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Growing up, I never really bothered with checking the weather report, since living in southern California meant it was sunny almost every day. It’s a different story in Japan, which sees rain in each season. Add in how much walking people do here, plus the fact that everyone hangs their clothes outside, and knowing how the weather’s going to be tomorrow becomes a little more important.

You could get the forecast from the TV news or the Internet, but if you’re looking for a more stylish alternative, a group of inventors have developed a box that’ll recreate the weather of the future, as well as the past and present, right in your living room.

Called the Tempescope, the gadget is the brainchild of Ken Kawamoto, Hirokazu Kobayashi, and Norio Okubo. When it’s powered down, it looks like an ordinary box, but once you see it in action, it becomes clear why its three creators describe it as “a slice of the sky inside you home.”

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Inside its rectangular acrylic resin housing, the Tempescope is able to produce a number of weather patterns. Drops of water tumble down for rain, and the box can also fill with billowing clouds.

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Thunderstorms are represented by dramatic flashes of light, while a soft glow represents clear skies at sunrise.

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It’s possible to set the Tempescope to display the conditions of your choosing, and we’re sure being able to control the weather is an enjoyable power trip, no matter how limited in scale your dominion. A more practical way to use it, though, is to connect the device to your PC, allowing it to access the next day’s forecast and give you a visual display of what’s in store ahead of time.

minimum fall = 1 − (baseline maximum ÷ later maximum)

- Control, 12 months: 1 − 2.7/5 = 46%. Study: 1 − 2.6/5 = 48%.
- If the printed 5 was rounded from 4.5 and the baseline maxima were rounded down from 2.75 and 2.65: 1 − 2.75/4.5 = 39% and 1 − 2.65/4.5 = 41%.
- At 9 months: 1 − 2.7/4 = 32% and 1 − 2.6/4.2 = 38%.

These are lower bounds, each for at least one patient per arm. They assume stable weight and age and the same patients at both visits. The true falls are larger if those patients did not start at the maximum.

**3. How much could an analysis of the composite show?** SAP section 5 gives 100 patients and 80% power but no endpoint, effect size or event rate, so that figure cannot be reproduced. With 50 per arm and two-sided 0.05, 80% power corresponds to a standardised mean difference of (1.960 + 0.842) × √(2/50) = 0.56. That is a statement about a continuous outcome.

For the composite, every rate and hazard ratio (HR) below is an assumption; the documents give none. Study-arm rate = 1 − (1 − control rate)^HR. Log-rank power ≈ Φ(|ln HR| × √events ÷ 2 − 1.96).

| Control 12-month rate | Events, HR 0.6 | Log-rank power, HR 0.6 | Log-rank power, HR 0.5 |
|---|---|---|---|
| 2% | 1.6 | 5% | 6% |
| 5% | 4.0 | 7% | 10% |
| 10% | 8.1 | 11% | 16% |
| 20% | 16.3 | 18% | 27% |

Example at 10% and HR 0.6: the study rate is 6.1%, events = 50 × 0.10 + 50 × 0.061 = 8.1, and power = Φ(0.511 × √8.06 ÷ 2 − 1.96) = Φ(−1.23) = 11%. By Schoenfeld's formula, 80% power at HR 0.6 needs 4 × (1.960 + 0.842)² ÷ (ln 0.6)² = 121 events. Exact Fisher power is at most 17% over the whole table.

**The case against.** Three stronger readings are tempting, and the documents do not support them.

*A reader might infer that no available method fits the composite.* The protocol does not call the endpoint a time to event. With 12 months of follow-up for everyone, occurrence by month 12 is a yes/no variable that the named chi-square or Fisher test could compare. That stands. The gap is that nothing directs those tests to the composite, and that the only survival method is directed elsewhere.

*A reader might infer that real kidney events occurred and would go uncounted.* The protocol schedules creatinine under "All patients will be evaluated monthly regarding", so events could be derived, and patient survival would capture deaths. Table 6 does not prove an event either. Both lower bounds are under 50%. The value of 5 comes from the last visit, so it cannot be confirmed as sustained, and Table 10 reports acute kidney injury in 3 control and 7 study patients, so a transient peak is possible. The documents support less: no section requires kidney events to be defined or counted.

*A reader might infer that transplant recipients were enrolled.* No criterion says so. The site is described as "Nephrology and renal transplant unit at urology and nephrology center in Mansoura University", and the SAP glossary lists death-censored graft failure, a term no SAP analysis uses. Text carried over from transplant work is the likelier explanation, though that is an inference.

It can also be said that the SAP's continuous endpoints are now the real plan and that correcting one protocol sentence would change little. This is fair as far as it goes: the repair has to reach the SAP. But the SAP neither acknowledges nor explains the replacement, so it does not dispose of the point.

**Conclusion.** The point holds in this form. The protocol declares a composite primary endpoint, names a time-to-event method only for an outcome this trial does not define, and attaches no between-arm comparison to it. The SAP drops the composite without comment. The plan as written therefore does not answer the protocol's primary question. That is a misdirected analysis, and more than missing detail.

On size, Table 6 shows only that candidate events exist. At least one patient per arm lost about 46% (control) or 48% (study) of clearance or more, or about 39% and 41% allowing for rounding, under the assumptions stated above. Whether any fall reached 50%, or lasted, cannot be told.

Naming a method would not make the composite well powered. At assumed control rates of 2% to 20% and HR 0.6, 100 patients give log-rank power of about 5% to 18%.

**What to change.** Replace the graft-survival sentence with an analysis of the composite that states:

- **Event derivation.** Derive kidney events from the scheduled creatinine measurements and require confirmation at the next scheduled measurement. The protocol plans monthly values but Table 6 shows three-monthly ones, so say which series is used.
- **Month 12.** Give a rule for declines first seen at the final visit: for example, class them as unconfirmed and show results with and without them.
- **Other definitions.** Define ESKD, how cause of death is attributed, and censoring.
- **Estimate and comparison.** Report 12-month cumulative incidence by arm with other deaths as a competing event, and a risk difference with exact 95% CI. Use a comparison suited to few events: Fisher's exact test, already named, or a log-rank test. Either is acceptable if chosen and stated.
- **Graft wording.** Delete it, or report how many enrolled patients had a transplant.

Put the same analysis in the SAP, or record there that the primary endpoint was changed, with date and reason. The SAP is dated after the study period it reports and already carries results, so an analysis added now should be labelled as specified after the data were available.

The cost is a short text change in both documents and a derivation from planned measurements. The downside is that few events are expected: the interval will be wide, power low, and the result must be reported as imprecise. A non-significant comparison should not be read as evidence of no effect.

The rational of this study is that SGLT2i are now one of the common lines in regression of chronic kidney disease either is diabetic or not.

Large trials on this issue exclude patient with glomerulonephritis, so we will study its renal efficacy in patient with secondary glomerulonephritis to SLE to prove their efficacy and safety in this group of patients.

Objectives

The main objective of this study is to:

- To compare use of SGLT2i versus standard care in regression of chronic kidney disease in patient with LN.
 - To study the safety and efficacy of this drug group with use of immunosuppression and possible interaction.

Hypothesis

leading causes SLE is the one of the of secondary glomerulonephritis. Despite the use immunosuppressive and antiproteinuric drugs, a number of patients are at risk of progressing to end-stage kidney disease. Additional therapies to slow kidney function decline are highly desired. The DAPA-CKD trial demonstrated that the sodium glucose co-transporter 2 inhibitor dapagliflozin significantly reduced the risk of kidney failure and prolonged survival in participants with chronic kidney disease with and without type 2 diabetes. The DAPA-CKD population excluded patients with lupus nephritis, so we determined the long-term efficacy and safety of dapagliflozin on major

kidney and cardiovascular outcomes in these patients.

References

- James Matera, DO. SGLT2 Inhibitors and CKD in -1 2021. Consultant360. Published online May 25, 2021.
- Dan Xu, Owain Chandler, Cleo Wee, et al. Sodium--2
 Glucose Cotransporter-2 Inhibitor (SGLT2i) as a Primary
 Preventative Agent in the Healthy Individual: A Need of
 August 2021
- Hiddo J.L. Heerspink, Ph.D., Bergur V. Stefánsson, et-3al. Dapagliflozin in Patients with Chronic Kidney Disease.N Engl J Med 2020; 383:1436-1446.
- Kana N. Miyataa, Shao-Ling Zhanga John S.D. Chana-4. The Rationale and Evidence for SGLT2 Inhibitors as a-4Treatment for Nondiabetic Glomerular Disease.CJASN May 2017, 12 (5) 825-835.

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That’s not to say the design team doesn’t have a sentimental streak, though. If your digital pictures include data for the time and location they were taken at, linking the Tempescope to the photo viewer will allow it to search for and reproduce the weather as it was when you pushed the shutter.

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Alternatively, using it in tandem with Skype will make the Tempescope match the weather where your conversation partner is, helping you feel just a little more connected to family, friends, and loved ones who’re far away.

The generous group of inventors have made the machine’s schematics, CAD diagrams, and source code publicly available on its official website, and encourage anyone interested in building their own to take a crack at it, with an estimated total cost of about 8,000 yen (US $73). Don’t worry if you’re not good with your hands, though. The team is planning a Kickstarter campaign in 2015 to raise the funds to build and sell the Tempescope themselves.

Related: Tempescope official website
Source: NGE
Images: YouTube
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